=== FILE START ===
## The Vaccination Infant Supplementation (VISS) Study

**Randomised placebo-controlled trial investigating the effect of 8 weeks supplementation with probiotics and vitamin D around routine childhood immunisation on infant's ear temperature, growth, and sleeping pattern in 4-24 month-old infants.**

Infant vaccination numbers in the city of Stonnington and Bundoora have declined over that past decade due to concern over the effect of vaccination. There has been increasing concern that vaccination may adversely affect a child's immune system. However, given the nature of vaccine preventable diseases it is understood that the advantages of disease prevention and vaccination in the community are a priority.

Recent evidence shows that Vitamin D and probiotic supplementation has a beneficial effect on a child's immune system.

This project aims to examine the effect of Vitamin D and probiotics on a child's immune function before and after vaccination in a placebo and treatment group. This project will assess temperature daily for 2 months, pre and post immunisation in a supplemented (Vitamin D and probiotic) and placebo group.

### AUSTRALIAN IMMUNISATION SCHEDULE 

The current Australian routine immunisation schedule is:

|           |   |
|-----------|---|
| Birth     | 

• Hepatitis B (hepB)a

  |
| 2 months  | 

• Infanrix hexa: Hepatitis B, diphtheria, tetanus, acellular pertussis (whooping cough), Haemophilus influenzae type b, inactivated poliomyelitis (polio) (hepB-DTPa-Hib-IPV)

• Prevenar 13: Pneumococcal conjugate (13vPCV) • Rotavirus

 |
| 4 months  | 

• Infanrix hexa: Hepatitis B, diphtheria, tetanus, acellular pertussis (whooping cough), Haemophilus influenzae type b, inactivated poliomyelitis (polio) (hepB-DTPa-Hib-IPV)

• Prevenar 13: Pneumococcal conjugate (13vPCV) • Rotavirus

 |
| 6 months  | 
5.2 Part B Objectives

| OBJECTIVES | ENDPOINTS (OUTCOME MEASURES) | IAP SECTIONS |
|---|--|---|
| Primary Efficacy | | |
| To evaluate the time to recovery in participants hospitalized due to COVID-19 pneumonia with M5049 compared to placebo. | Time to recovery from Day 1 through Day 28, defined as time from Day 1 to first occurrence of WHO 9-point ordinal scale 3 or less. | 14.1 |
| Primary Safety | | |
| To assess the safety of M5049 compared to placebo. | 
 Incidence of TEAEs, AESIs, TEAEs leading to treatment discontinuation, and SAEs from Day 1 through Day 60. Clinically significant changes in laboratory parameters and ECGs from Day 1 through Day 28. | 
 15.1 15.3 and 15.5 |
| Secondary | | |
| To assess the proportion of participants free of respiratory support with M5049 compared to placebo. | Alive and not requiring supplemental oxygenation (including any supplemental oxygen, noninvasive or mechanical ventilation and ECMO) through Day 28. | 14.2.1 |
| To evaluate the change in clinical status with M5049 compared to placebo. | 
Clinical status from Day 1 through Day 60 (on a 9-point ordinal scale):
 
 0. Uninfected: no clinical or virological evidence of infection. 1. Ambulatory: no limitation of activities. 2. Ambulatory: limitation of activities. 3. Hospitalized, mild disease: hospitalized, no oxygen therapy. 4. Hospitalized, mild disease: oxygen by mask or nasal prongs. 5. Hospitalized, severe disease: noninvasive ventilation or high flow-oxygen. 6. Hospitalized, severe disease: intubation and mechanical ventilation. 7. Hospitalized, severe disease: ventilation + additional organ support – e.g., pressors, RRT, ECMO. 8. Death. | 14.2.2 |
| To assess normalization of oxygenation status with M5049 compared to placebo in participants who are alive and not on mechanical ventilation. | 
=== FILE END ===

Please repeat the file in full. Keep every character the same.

## The Vaccination Infant Supplementation (VISS) Study

**Randomised placebo-controlled trial investigating the effect of 8 weeks supplementation with probiotics and vitamin D around routine childhood immunisation on infant's ear temperature, growth, and sleeping pattern in 4-24 month-old infants.**

Infant vaccination numbers in the city of Stonnington and Bundoora have declined over that past decade due to concern over the effect of vaccination. There has been increasing concern that vaccination may adversely affect a child's immune system. However, given the nature of vaccine preventable diseases it is understood that the advantages of disease prevention and vaccination in the community are a priority.

Recent evidence shows that Vitamin D and probiotic supplementation has a beneficial effect on a child's immune system.

This project aims to examine the effect of Vitamin D and probiotics on a child's immune function before and after vaccination in a placebo and treatment group. This project will assess temperature daily for 2 months, pre and post immunisation in a supplemented (Vitamin D and probiotic) and placebo group.

### AUSTRALIAN IMMUNISATION SCHEDULE 

The current Australian routine immunisation schedule is:

|           |   |
|-----------|---|
| Birth     | 

• Hepatitis B (hepB)a

  |
| 2 months  | 

• Infanrix hexa: Hepatitis B, diphtheria, tetanus, acellular pertussis (whooping cough), Haemophilus influenzae type b, inactivated poliomyelitis (polio) (hepB-DTPa-Hib-IPV)

• Prevenar 13: Pneumococcal conjugate (13vPCV) • Rotavirus

 |
| 4 months  | 

• Infanrix hexa: Hepatitis B, diphtheria, tetanus, acellular pertussis (whooping cough), Haemophilus influenzae type b, inactivated poliomyelitis (polio) (hepB-DTPa-Hib-IPV)

• Prevenar 13: Pneumococcal conjugate (13vPCV) • Rotavirus

 |
| 6 months  | 
5.2 Part B Objectives

| OBJECTIVES | ENDPOINTS (OUTCOME MEASURES) | IAP SECTIONS |
|---|--|---|
| Primary Efficacy | | |
| To evaluate the time to recovery in participants hospitalized due to COVID-19 pneumonia with M5049 compared to placebo. | Time to recovery from Day 1 through Day 28, defined as time from Day 1 to first occurrence of WHO 9-point ordinal scale 3 or less. | 14.1 |
| Primary Safety | | |
| To assess the safety of M5049 compared to placebo. | 
 Incidence of TEAEs, AESIs, TEAEs leading to treatment discontinuation, and SAEs from Day 1 through Day 60. Clinically significant changes in laboratory parameters and ECGs from Day 1 through Day 28. | 
 15.1 15.3 and 15.5 |
| Secondary | | |
| To assess the proportion of participants free of respiratory support with M5049 compared to placebo. | Alive and not requiring supplemental oxygenation (including any supplemental oxygen, noninvasive or mechanical ventilation and ECMO) through Day 28. | 14.2.1 |
| To evaluate the change in clinical status with M5049 compared to placebo. | 
Clinical status from Day 1 through Day 60 (on a 9-point ordinal scale):
 
 0. Uninfected: no clinical or virological evidence of infection. 1. Ambulatory: no limitation of activities. 2. Ambulatory: limitation of activities. 3. Hospitalized, mild disease: hospitalized, no oxygen therapy. 4. Hospitalized, mild disease: oxygen by mask or nasal prongs. 5. Hospitalized, severe disease: noninvasive ventilation or high flow-oxygen. 6. Hospitalized, severe disease: intubation and mechanical ventilation. 7. Hospitalized, severe disease: ventilation + additional organ support – e.g., pressors, RRT, ECMO. 8. Death. | 14.2.2 |
| To assess normalization of oxygenation status with M5049 compared to placebo in participants who are alive and not on mechanical ventilation. | 